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One gloriously weird and wonderful night at Melbourne's Underworld Wrestling

Blood, biceps and the beauty of kayfabe. 

On Friday night, the bowels of the Inferno opened up somewhere in St. Kilda. After centuries operating in secret, Underworld Wrestling opened their gates, allowing a select few Melburnians to witness the eruptions of depraved violence in their illegal fighting ring. Meanwhile, Lord Mark Williamson, leader of the Claw cult, attempted to manipulate the outcome of each fight for his own sinister purposes.

Of course, you could point out that all of this is fake: that the blows to the head are pulled, that the elaborate throws and aerials are choreographed, that Underworld Wrestling hasn’t really been around for hundreds of years and that manager Mark Williamson isn’t really in league with Beelzebub.

But, like a play, opera, ballet or movie, professional wrestling depends on the consensual illusion called kayfabe. If we’re watching Star Wars, we all benefit from a tacit agreement to set aside the fact that what we’re seeing isn’t really real. To object that C-3PO is just a man in a suit misses the point. In professional wrestling, where the precise boundary between fiction and actuality is so difficult to make out, kayfabe is everything.

Underworld’s inaugural round pitted blithe pretty-boy JayStick, sporting dreads and spangly purple tights fit for a Power Ranger, against suntanned beach bum Jackson Kelly. Each round established a clear-cut opposition between the fighters – JayStick’s whimsical acrobatics against Kelly’s humourless, battering-ram onslaughts.

The wrestler, part athlete and part actor, has to communicate his identity to the back rows in the moments before the round starts, setting up a drama the audience can follow. Without storytelling, the round is a mere technical exercise conducted by large people in a ring. A real flair for inventive storytelling is what distinguishes Underworld Wrestling, with its outlandish and difficult-to-follow mythology of betrayal, blood debts and black magic. In the run-up to the first show, Underworld’s pro-Claw social media were repeatedly “hacked” by anti-Claw wrestlers, priming the audience for a duel between light and darkness.

Standout personalities in the ring included the incumbent women’s champ, “Dreamtime Voodoo Witch” Erika Reid, and the genuinely rather scary “Hardcore Bitch” Vixsin, who thundered onto the mat like an R. Crumb giantess.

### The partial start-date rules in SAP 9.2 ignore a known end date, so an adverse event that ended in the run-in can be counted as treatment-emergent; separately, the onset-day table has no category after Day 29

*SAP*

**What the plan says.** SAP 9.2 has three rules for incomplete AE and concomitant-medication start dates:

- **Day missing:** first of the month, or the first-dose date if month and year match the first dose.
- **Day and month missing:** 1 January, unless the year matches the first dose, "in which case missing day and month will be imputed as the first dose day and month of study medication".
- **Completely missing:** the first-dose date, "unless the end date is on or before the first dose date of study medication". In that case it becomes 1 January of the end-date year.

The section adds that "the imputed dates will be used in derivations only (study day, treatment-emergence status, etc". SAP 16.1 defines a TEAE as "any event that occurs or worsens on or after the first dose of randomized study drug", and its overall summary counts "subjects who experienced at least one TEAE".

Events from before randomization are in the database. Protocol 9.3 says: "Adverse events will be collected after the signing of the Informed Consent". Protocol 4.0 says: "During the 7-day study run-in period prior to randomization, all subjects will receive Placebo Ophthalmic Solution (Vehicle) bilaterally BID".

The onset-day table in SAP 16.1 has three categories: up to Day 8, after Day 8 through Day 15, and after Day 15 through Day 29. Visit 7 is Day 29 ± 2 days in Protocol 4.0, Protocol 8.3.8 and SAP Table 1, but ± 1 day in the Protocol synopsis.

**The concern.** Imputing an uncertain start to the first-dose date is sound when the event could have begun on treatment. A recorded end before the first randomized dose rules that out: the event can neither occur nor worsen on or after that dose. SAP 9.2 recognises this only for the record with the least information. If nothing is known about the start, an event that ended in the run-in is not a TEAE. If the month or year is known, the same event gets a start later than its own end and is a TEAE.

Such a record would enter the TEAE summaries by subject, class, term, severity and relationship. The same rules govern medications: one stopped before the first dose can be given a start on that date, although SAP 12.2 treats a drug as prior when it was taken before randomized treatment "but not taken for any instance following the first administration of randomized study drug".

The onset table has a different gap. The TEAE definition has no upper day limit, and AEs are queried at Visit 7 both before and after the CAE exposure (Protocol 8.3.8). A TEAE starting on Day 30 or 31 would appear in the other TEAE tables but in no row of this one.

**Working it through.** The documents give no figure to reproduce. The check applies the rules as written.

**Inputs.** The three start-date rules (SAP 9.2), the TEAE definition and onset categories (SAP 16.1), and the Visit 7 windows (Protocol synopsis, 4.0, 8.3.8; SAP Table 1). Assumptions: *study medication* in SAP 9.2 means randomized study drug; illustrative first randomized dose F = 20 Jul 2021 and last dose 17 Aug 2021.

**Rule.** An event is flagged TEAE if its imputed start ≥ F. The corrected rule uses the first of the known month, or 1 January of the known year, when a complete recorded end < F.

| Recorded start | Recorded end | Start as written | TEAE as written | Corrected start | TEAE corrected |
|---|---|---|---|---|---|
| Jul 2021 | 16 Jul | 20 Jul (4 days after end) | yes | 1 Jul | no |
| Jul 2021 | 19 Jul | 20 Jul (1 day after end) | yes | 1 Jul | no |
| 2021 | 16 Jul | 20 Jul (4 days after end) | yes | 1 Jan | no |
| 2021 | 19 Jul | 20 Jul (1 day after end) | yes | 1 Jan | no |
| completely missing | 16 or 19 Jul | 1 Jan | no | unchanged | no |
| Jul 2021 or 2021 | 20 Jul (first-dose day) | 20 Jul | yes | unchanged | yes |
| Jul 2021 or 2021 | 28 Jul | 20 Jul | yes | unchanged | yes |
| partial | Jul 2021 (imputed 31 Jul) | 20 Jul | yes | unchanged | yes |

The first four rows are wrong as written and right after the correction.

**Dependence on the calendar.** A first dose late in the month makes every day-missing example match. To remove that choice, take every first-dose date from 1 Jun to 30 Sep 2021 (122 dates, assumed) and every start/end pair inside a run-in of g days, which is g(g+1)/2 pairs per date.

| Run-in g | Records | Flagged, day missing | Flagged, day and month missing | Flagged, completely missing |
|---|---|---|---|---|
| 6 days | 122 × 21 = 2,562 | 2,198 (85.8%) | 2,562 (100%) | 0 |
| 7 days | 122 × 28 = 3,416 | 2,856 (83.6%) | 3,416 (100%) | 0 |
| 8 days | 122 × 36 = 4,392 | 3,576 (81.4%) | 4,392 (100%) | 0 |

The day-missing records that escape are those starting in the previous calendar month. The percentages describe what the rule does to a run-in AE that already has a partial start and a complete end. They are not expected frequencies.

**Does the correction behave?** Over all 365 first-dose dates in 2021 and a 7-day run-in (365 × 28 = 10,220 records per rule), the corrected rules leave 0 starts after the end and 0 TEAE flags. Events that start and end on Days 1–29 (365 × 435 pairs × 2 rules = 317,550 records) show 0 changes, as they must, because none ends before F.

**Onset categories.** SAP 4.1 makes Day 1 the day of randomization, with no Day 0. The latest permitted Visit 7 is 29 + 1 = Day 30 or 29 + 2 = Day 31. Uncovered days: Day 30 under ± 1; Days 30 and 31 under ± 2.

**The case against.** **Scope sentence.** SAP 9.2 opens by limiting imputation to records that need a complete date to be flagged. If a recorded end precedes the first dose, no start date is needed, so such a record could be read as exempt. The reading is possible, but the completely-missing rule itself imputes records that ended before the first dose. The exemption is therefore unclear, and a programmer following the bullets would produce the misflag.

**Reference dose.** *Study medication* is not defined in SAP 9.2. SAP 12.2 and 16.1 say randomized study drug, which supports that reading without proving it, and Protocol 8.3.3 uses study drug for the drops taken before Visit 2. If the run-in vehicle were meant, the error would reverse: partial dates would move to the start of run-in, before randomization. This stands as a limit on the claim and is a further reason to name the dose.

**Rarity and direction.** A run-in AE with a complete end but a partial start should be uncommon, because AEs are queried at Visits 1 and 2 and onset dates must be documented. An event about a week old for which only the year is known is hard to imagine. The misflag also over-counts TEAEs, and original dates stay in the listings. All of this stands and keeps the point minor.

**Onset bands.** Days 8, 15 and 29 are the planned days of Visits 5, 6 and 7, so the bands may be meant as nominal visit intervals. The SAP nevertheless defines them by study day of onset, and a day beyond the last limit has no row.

Reid’s round against plucky underdog Avary showcased Underworld’s genius for camp, as the villainous Lord Williamson managed to slip Reid a golf club to use against her opponent. Another delightful moment came when Vixsin faced off against Reid and a gaggle of Williamson’s cultist henchmen. When the audience booed these nefarious antics, it was essentially a show of appreciation for Underworld’s dramatic prowess. The fourth wall is thinner in professional wrestling than almost anywhere else, and the reality of the show must be propped up by the audience’s heckling and cheering.

Highbrow viewers who dismiss the skull-busting drama of Underworld because it’s fake aren’t being incisive – they’re just missing out on the pleasure of slipping into kayfabe. The spectacle of Underworld isn’t fake – just fictional.

The championship’s worst moment was, in fact, it's most real: when mohawked reptiloid Syd Parker was knocked unconscious during his championship bout with Carlo “Cash Money” Cannon. It took several minutes for the illusion fully to dissipate, as Parker, moaning, was lifted to his feet and removed from the room. It wasn’t until I heard staff heatedly discussing whether to drive Parker to get medical care or to call an ambulance that I was really convinced that the whole incident wasn’t just an Andy Kaufman-style fake-out.

“I hope you guys didn't scrape a KO'd dude off the mat and walk him to the back,” tweeted one fan, “Cause that's sure what it looked like.”

Underworld’s response seemed to be an attempt to pull the incident back into the ambiguous zone of kayfabe: “Like we said, he's in good hands. This is the nature of the Underworld as the Champ [Cannon] said. This ain't no joke.”